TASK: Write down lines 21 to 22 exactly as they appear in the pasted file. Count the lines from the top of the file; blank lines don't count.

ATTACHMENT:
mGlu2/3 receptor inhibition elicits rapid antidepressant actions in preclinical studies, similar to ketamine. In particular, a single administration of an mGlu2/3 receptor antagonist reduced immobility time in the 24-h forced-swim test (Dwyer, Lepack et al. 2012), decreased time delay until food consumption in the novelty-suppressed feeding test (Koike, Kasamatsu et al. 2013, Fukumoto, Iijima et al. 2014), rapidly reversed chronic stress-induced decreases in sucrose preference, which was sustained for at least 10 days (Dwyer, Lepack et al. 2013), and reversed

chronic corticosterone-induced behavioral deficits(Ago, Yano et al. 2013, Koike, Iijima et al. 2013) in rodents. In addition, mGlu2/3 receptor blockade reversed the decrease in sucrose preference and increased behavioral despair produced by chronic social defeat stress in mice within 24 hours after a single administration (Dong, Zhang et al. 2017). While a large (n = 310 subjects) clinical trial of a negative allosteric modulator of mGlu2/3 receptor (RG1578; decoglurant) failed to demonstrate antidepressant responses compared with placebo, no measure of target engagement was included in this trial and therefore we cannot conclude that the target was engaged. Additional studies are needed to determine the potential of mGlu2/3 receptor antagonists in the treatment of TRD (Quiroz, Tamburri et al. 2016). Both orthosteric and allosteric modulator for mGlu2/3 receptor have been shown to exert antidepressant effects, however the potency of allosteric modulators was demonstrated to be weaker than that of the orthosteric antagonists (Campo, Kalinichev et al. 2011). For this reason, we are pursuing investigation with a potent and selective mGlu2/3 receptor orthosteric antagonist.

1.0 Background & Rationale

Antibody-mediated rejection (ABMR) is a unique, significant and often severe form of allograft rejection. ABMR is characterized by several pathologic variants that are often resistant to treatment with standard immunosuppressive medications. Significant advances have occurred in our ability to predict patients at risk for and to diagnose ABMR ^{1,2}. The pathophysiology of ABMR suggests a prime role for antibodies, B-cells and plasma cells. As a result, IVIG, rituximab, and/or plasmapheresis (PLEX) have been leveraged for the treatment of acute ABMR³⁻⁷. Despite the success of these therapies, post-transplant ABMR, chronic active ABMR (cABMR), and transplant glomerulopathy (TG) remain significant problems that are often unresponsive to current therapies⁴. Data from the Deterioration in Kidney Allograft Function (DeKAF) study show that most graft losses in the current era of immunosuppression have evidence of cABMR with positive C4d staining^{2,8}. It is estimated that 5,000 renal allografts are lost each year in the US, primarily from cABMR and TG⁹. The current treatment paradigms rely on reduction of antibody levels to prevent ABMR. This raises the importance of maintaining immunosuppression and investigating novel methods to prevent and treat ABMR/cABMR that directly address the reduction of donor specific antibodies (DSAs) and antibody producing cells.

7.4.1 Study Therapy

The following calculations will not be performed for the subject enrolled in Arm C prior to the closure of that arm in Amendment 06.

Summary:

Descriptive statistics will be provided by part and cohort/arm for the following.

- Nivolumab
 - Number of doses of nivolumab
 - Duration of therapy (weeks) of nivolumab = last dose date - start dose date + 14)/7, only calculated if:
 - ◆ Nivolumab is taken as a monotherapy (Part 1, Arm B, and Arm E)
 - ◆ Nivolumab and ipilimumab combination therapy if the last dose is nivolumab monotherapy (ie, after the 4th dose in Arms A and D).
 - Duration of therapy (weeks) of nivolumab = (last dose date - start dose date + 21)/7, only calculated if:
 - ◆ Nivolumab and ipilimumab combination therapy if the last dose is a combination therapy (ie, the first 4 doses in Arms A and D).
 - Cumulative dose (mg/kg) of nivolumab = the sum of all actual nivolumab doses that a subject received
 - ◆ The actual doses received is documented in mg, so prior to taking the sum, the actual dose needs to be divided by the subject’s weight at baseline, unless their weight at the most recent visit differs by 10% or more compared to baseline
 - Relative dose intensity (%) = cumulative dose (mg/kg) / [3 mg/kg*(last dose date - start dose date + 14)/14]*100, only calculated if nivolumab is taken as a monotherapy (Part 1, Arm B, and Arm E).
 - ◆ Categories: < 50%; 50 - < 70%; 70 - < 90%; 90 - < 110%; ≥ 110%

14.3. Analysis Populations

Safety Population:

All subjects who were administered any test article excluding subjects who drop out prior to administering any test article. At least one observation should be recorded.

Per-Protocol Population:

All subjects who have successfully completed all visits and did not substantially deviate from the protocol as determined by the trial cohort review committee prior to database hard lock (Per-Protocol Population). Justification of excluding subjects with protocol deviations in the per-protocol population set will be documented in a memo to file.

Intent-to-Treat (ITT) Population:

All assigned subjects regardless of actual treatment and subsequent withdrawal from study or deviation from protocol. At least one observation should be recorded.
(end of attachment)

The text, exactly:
Safety Population:

All subjects who were administered any test article excluding subjects who drop out prior to administering any test article. At least one observation should be recorded.